My practice includes the preparation of estate planning documents which deal with some or all of the following depending upon the circumstances: testamentary distributions after death, gifts made during a client’s life time, legal incompetence, disability, federal estate taxes, state inheritance taxes, health care decisions, and the disposition of a party’s remains upon death.
Such estate planning documents include: wills, testamentary trusts, living trusts, disclaimer trusts, marital trusts, by pass trusts, advance directives, HIPAA release forms, durable powers of attorney, disclaimers, and appointment of an agent for the disposition of remains forms.
A client who wishes to make sure that his gift goes to the client's named devisee or beneficiary and not that person's spouse may wish to emphasize that point in the will or trust or may insist that the devisee or beneficiary have a prenuptial agreement.
When a living trust is created, that trust to be effective must be funded. Funding a trust typically includes the preparation of a deed transferring a client’s interest in real property into the trust. This is particularly important if a client owns real property in more than one state. The creation and funding of a living trust in this way can avoid the necessity of filing additional probates in other states which are called ancillary probates. While it is hard to think of a circumstance when a joint will would be appropriate, it is possible for a married couple to create a joint living trust so long as an appropriate property agreement is created by the couple.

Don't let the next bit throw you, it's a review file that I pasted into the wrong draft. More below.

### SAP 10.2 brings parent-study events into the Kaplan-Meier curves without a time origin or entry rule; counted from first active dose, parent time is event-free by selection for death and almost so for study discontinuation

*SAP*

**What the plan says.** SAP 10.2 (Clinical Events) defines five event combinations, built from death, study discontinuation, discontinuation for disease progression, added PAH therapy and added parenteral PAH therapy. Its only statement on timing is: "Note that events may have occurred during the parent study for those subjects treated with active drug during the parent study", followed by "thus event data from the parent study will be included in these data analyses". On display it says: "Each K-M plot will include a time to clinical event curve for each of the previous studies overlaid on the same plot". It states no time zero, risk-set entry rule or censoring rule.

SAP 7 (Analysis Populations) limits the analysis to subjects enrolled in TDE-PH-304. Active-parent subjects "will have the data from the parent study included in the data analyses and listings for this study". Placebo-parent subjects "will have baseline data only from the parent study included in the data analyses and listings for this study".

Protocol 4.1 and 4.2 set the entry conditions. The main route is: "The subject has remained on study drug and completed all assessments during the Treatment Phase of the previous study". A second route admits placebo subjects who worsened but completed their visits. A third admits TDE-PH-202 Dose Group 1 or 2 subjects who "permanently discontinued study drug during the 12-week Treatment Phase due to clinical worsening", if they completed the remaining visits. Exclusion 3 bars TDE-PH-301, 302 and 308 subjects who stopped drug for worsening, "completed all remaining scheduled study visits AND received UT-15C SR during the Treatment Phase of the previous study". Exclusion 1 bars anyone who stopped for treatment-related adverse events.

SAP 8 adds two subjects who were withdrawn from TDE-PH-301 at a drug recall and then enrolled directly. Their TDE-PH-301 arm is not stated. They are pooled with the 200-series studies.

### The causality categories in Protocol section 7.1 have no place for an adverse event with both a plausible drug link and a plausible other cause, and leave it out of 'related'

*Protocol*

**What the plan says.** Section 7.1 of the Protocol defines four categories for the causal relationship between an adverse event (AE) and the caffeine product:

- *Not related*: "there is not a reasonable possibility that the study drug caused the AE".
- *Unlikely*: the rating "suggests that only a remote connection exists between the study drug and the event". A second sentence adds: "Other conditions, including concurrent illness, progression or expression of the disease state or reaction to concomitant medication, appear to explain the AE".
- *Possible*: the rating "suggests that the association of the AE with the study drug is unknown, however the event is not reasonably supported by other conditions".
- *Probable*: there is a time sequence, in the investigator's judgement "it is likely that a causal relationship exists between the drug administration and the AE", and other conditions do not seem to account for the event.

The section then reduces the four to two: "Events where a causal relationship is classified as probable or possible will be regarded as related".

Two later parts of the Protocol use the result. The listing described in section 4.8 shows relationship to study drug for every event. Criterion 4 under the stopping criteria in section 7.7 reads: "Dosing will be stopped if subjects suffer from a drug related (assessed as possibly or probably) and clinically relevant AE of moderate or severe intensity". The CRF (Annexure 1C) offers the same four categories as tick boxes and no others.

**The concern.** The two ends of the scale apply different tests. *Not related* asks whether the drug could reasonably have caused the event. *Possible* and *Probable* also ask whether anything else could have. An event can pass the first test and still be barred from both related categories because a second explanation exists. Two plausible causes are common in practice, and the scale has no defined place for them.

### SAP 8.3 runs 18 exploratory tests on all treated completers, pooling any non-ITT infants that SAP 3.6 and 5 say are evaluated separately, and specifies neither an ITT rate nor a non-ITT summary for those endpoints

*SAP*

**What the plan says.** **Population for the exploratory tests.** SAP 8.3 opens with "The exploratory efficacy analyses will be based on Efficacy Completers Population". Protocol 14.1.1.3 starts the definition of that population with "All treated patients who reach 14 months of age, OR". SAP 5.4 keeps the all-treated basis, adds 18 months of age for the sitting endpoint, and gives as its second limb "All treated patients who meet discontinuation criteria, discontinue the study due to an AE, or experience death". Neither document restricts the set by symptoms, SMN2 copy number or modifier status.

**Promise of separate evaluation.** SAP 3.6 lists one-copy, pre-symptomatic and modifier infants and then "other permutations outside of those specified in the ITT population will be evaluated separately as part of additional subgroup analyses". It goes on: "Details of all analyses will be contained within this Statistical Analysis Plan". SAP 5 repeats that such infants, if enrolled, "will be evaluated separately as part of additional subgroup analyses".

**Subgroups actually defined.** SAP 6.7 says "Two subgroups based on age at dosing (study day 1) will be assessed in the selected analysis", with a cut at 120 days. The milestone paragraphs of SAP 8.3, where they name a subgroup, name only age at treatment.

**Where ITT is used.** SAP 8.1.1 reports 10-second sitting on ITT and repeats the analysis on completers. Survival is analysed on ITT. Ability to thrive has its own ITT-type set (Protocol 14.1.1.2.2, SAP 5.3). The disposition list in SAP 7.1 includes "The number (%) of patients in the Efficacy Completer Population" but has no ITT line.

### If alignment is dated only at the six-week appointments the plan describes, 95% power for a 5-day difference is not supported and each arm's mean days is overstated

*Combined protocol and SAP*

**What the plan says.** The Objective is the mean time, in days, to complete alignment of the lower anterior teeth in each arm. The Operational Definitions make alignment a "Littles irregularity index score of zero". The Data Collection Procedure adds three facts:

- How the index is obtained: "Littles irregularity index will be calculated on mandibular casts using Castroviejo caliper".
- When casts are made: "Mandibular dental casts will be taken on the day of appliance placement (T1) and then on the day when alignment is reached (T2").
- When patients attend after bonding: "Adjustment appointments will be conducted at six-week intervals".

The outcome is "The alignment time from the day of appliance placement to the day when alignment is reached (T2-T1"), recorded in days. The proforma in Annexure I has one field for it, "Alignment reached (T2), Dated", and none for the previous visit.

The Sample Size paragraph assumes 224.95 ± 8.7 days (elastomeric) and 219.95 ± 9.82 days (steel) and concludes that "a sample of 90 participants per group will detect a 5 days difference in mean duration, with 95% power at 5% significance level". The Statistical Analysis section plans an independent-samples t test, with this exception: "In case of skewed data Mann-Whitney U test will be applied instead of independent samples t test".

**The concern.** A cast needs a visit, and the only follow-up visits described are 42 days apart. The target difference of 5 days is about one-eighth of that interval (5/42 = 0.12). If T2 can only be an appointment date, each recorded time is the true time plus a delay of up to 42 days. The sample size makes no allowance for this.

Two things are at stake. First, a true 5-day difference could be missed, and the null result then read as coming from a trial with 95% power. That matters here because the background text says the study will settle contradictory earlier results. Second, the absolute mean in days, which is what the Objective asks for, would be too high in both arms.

The creation of an estate plan is the beginning, not the end, of this process.
Circumstances change. Wills can be rewritten or a codicil created to attach to an existing will. A trust agreement creating a revocable living trust can be amended by the settlor(s). This can be done and should be done periodically to bring the will or trust agreement up to date.
If a settlor (the person who creates and funds a trust) of a living trust, who is also the initial trustee, dies or becomes disabled to such an extent that the settlor can no longer act as trustee, a successor trustee is appointed as provided for in the trust agreement to manage the trust in accordance with state law and the terms and provisions of the trust agreement. Oregon has adopted its version of the Uniform Trust Code which specifies the duties that a trustee must perform and rights that a beneficiary may exercise. Trustees and beneficiaries may require assistance in determining what is required for a trust to be properly managed.
If a person who created a will or has no estate plan at all dies, it may be necessary to apply to a court to probate that estate. If an estate meets certain requirements, it can be probated in a summary fashion as a small estate.
Under certain circumstances it may be appropriate to apply to a court to appoint a guardian or a conservator for a disabled adult.
I have experience in all of these issues and circumstances.
With regard to probates, small estates, guardianships and conservatorships, these are court cases. My practice involving these types of cases is primarily in the circuit courts in Multnomah, Washington and Clackamas Counties, which are in the State of Oregon. Some of the cities in this area include: Beaverton, Forest Grove, Gresham, Hillsboro, Milwaukee, Oregon City, Portland, and Tigard.